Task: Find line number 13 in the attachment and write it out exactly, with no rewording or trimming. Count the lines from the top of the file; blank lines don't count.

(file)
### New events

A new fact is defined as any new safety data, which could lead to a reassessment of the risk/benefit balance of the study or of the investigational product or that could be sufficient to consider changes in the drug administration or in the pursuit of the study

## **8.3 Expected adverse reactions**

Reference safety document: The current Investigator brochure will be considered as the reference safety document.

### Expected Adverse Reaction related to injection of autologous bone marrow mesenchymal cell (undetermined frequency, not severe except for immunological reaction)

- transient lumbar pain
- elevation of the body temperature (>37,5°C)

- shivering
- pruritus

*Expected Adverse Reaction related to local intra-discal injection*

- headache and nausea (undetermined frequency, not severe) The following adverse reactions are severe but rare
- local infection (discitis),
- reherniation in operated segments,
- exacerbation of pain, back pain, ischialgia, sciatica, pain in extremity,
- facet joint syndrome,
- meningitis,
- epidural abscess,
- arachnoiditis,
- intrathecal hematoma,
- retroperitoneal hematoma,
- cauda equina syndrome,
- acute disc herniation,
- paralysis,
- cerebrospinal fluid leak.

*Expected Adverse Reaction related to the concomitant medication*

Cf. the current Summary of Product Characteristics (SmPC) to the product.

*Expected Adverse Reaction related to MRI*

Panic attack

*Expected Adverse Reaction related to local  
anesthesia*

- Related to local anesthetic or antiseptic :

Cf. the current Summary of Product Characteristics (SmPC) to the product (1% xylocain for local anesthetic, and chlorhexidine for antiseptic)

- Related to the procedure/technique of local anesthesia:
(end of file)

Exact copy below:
- reherniation in operated segments,